“Most cities in Georgia have taken this wait-and-see attitude of, ‘Well, we would definitely encourage this influential company – in terms of money and capital – to shoot in our city. We invite them to come here. We know people have different opinions, but we’d like to maintain good business,” says Craig Miller, executive producer of Atlanta-based Craig Miller Productions.

One exception is Atlanta Mayor Keisha Lance Bottoms, who is in talks with actress Alyssa Milano about developing a mobile app for stewards and scouts in Georgia that “would ensure we can spend the money in places that won’t fund voter suppression, inequality, and stripping anyone’s rights,” according to Variety.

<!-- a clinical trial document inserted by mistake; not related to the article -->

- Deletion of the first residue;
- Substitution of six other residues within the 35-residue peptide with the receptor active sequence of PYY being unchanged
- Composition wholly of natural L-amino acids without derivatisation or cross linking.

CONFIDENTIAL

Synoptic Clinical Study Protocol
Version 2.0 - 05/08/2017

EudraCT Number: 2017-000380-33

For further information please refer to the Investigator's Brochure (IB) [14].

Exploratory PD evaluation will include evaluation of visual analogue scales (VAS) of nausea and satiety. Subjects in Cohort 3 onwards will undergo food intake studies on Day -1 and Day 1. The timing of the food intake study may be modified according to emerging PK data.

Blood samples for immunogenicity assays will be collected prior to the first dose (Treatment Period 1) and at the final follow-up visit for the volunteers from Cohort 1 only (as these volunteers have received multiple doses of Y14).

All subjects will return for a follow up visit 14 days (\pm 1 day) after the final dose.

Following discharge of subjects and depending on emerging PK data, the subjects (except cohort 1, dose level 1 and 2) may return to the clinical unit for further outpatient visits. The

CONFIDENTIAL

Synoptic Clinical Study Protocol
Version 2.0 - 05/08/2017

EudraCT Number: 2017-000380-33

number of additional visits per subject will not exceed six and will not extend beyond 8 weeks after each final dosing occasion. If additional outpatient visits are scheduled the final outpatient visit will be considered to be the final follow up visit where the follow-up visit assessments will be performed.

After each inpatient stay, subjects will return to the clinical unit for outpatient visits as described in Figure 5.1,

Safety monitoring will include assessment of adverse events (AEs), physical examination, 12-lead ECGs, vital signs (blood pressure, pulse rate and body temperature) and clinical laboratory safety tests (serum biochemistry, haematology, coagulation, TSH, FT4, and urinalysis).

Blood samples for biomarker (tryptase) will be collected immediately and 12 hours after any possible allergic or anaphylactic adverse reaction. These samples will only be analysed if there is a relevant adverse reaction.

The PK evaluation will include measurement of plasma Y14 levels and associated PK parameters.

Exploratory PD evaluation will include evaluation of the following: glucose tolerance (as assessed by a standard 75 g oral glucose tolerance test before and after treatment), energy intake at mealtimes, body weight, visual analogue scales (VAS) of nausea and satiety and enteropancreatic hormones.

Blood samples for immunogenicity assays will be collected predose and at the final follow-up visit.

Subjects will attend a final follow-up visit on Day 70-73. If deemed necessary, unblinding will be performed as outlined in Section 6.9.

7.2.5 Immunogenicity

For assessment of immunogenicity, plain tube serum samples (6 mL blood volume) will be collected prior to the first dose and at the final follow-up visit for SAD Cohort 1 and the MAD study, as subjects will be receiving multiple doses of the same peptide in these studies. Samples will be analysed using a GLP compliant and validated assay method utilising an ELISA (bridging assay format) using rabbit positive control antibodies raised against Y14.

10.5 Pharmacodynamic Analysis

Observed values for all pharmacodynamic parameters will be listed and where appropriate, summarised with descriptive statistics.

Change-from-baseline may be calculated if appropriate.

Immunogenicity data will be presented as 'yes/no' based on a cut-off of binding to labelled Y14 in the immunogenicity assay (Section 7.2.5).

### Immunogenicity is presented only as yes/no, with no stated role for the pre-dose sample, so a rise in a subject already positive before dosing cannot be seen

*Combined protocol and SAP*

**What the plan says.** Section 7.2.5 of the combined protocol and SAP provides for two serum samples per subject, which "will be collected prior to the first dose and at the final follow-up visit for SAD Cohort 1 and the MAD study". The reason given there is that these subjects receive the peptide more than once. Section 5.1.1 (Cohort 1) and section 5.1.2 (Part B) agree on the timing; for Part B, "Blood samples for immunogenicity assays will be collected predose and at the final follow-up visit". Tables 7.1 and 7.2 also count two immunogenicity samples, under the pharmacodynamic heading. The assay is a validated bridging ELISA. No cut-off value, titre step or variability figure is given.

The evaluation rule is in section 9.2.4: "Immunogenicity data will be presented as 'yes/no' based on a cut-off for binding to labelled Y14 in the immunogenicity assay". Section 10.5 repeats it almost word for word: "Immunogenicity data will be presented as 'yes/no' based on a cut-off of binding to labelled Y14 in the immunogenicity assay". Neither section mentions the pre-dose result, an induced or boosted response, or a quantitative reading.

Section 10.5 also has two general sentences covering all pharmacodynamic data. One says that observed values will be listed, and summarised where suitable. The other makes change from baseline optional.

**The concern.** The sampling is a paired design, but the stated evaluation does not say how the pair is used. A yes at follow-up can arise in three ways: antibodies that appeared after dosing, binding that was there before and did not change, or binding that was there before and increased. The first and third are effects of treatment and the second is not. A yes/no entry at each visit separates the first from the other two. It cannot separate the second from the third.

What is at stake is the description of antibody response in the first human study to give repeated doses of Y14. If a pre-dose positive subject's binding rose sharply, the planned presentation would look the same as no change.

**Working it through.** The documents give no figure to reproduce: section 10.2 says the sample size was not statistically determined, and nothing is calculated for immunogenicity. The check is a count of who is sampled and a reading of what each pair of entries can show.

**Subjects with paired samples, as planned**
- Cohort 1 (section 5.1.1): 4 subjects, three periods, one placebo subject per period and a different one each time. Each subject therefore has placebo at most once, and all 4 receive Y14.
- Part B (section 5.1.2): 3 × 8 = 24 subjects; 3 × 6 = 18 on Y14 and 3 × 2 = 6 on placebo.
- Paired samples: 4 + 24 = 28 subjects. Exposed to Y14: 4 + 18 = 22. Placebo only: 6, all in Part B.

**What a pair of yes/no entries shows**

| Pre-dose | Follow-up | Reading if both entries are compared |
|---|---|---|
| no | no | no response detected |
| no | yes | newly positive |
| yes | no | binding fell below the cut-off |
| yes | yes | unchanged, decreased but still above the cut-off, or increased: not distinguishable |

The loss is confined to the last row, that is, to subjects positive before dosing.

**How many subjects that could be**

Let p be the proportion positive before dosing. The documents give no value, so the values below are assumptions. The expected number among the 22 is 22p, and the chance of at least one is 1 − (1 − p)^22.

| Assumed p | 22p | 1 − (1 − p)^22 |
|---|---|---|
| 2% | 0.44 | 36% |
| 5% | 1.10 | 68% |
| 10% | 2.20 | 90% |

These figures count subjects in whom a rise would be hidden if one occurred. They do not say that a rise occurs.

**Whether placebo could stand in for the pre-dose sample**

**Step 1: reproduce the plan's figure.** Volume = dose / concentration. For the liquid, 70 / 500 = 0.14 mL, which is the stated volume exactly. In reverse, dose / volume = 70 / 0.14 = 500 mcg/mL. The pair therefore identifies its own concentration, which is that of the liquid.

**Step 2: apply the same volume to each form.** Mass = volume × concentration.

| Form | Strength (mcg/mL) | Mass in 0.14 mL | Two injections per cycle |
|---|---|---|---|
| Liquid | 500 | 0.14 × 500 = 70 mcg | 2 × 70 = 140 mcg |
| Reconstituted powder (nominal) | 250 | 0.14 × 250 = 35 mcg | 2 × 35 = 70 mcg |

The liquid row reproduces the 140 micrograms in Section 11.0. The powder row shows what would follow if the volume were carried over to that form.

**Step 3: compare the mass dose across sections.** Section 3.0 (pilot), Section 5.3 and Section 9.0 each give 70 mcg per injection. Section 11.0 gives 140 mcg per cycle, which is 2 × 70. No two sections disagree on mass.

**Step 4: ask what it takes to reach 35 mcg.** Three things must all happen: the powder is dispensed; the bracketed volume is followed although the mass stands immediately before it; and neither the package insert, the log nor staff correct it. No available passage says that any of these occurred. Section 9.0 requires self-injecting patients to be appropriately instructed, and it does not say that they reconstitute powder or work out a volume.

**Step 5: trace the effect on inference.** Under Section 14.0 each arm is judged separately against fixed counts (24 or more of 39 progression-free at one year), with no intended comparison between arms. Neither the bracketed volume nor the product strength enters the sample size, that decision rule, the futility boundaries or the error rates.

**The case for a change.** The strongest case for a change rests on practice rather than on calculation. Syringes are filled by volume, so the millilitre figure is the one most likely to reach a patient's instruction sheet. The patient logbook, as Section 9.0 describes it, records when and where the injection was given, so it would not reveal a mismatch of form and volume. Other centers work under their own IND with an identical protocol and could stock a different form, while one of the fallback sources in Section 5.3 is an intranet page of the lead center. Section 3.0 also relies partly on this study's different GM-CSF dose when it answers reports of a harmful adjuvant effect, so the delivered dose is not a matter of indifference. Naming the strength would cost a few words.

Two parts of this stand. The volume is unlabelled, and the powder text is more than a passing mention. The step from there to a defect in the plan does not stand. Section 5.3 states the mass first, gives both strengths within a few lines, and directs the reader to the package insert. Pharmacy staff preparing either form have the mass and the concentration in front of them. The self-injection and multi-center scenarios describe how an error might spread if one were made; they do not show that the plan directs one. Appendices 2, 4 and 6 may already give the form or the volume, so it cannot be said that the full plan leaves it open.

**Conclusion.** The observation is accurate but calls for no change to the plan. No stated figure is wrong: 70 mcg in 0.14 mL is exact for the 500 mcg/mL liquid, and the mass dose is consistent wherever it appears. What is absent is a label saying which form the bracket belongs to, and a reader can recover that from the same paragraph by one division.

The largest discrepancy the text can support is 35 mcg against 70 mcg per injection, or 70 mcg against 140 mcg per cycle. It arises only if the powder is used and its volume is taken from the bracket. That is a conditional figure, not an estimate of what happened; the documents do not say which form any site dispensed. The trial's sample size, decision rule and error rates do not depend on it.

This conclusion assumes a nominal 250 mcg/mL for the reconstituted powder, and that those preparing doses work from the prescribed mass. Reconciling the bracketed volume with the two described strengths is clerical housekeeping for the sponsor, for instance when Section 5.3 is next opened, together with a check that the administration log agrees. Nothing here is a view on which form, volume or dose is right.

Meanwhile, Georgian workers and businesses continue to monitor the situation.

Miller says the immediate effect on the industry is minimal. He was chairman of the Georgia Film, Music and Digital Entertainment Advisory Commission, appointed by former Republican Governor Nathan Deal. (Kemp did not name a new commission, so it no longer exists.)

“The impact that people are most concerned about is the impact of what might happen down the road,” Miller said. “And so the work continues.”

Ferguson also sees it as a waiting game to see what the industry will do with Georgia. “If you look at the language that most individuals and studios in the industry (use), it all says ‘if the law is enacted,'” she says. And with upcoming legal challenges, the abortion law is not expected to come into effect on January 1, 2020.

“I feel like those reactions are all very instinctive reactions that you can have when you live in California,” Ferguson said, rather than Georgia, where filming is taking place. “Another discussion will take place, if this law is actually enforced.”

Helen D. Jessen